JIM ENGSTER: The Center of the Universe for College Football

Malik Nabers in the Center of the College Football Universe
Malik Nabers stepped into the Center of the College Football Universe last Saturday morning against Texas A&M for the last time and walked away victorious and LSU's all-time career receptions leader, with 186 total, breaking the record previously held by Wendell Davis. Photo by Michael Bacigalupi

Tiger Stadium ranks as the epicenter of college football with its overpowering revelry and sufficient intimidation to reduce even the victors to tremble in awe. Bear Bryant was a frequent visitor and winner at Death Valley but did not question the stature of the place where legends played and in previous generations was the home of many students and headquarters of the Reveille and of campus radio station WLSU.

Bryant never called the house that traces its roots to Huey Long home but many coaching luminaries past and present have either led the Tigers or learned their craft in the epic arena. Of the four current college coaches who have won national championships, three of them logged time in Baton Rouge.

Alabama’s Nick Saban was LSU mentor for five years; Kirby Smart of Georgia was an assistant to Saban in his final year with the Tigers in 2004 and Mack Brown of North Carolina served under Jerry Stovall in 1982. Among contemporary coaches, only Clemson’s Dabo Swinney has won a national championship and not run between the goal posts in the north end zone.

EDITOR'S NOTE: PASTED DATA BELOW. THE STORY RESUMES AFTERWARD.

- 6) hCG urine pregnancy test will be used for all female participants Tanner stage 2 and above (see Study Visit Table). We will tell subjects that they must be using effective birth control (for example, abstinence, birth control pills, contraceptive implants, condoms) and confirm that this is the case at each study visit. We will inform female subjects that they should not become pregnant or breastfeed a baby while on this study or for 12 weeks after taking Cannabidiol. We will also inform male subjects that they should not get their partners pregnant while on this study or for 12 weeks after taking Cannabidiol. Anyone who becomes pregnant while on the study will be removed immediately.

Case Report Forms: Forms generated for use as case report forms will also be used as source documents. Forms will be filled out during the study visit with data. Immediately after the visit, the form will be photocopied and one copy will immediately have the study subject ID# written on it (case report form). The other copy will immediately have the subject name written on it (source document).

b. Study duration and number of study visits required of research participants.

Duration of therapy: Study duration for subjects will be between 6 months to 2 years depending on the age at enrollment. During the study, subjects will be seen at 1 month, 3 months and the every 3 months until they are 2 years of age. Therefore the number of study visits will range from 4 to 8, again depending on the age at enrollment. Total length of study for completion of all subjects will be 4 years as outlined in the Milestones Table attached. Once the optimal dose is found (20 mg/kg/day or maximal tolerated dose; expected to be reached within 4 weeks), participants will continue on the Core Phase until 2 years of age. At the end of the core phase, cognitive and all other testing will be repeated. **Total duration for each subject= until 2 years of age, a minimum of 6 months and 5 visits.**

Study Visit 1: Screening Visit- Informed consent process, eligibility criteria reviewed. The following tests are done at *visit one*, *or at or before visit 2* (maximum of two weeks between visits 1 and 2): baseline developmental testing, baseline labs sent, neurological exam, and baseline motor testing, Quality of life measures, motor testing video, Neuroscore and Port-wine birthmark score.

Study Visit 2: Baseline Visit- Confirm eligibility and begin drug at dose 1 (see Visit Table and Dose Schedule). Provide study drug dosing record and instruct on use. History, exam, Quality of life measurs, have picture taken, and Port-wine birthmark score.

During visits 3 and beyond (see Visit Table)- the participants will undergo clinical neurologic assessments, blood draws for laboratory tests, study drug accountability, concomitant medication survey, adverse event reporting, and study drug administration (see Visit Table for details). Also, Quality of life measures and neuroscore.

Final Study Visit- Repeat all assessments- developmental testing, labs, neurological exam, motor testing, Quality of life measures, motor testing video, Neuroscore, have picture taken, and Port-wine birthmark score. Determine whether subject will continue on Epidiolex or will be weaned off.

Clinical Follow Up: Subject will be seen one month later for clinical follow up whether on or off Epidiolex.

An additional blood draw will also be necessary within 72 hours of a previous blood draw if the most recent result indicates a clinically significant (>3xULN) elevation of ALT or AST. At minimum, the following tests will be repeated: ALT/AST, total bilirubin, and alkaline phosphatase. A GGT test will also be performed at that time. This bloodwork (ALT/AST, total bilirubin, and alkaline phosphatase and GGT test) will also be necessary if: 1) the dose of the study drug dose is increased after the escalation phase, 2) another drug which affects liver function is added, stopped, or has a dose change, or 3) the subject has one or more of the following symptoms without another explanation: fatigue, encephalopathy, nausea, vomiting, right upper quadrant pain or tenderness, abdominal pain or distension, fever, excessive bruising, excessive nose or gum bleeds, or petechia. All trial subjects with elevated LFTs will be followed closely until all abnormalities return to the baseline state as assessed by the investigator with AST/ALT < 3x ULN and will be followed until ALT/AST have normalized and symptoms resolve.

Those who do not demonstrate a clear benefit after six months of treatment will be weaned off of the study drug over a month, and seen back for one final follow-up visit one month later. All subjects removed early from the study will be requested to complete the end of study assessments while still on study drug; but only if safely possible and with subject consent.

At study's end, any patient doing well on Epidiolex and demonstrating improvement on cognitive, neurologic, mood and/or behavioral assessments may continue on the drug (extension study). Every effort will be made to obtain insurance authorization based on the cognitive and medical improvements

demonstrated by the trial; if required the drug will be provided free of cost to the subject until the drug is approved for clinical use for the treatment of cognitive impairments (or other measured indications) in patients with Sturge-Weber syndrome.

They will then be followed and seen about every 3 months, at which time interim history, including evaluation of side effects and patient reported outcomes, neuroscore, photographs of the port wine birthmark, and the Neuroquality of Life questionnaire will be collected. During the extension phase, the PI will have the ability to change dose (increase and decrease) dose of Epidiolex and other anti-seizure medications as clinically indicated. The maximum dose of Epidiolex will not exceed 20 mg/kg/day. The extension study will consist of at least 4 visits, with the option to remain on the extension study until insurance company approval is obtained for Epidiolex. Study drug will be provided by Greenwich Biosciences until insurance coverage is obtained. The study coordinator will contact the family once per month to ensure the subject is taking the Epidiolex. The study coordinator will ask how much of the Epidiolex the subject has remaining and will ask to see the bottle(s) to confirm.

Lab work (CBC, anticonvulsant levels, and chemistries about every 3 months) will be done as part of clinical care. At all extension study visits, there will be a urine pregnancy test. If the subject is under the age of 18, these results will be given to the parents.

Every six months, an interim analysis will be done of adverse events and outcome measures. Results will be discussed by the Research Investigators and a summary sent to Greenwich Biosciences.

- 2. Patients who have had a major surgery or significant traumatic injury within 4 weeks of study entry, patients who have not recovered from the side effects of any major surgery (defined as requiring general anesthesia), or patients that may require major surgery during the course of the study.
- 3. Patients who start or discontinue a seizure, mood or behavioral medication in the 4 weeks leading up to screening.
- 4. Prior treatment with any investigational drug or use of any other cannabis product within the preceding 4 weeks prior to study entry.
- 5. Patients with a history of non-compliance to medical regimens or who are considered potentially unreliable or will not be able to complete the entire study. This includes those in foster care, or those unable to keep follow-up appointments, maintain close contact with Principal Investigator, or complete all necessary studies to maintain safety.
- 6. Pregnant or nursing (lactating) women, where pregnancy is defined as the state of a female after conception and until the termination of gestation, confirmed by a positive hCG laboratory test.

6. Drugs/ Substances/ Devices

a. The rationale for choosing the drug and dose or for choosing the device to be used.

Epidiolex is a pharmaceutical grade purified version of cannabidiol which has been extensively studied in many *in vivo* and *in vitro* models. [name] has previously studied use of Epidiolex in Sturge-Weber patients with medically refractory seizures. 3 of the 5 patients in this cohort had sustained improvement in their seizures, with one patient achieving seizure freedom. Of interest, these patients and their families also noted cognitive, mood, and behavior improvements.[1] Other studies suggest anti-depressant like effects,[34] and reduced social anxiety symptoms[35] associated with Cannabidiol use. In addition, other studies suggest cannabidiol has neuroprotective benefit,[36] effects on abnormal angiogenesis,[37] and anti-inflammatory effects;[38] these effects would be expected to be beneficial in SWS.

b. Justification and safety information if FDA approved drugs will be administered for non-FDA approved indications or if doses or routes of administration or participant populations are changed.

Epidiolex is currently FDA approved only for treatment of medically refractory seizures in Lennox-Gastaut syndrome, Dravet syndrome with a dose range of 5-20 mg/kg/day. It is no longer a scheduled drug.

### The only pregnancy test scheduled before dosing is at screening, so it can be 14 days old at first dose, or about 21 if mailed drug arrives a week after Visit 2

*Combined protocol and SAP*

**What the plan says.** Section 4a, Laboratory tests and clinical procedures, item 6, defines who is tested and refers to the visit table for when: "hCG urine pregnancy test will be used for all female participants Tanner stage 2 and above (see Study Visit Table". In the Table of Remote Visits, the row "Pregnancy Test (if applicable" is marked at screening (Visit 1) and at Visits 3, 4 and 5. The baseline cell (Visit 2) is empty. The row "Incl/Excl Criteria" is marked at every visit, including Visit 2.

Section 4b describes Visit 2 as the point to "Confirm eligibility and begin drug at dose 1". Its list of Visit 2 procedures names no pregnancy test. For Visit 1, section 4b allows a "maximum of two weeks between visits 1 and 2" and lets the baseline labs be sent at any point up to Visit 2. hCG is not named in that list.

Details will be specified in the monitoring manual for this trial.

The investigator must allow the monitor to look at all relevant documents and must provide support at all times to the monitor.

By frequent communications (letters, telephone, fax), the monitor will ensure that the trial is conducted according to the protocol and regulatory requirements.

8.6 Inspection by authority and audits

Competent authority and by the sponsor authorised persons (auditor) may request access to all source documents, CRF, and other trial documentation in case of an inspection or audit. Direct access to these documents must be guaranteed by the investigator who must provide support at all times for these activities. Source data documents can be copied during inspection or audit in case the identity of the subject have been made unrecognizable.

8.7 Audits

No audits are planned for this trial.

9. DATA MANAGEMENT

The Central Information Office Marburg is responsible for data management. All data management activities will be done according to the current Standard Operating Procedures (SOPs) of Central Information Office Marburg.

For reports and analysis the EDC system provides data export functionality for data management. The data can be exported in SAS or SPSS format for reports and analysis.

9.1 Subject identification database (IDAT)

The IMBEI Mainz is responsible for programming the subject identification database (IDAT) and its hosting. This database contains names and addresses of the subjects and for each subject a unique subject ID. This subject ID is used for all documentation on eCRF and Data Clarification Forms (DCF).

This has been a bad year for former Tiger assistants who achieved notable things elsewhere and were considered strong candidates to succeed Ed Orgeron just two years ago. Michigan State’s Mel Tucker was an assistant under Saban in 2000 and was touted by the Baton Rouge Advocate as a top choice to lead the Tigers in 2021 as he was guiding the Spartans to an 11-2 record.

Tucker went 7-7 in his next 14 games at MSU before departing East Lansing in a phone sex scandal with a victim rights advocate. He is unlikely to land a prime job and is radioactive at 51 years old. Jimbo Fisher was shoved out at Texas A&M with a 45-25 record in six seasons and is receiving more than $76 million to not coach at A&M. At 58, Jimbo won the Lottery.

The campus at College Station boasts an endowment 30 times that of LSU, so the elders in Aggie Land can reward Fisher for leaving more extravagantly than the brass on the bayou did when it was time to send Coach O to the curb. Seventeen-million smackers were drained from the relatively puny coffers in TigerTown to get Orgeron to his next destination.

Fisher is a good coach who won a national championship at Florida State ten years ago as the Seminoles ruled the world with a 14-0 record and nudged Auburn 34-31 for the BCS title. In his final four years at FSU, Fisher was 38-13 and came close to succeeding Les Miles at LSU in 2015.

Two years later, Fisher migrated to the Lone Star State and his career unraveled as his bank account exploded. He was hired by LSU’s Scott Woodward, who also talked with Jimbo in 2021 about returning to Baton Rouge where he was offensive coordinator under Saban and Miles from 2000-06.

It is obscene for a coach of Fisher’s caliber to be the highest paid state official in Texas for not working. In previous eras, big-name coaches were permitted to find their way out of bad spots.

Bear Bryant went 11-0 in 1966, then hit a low tide with a 28-15-1 record the next four seasons that produced a SEC record of 14-11. There was no thought of firing him. The Bear responded by going 122-15-1 in the next 11 campaigns and dominating the SEC with a 69-4 conference mark. His teams won three national crowns in those 11 years.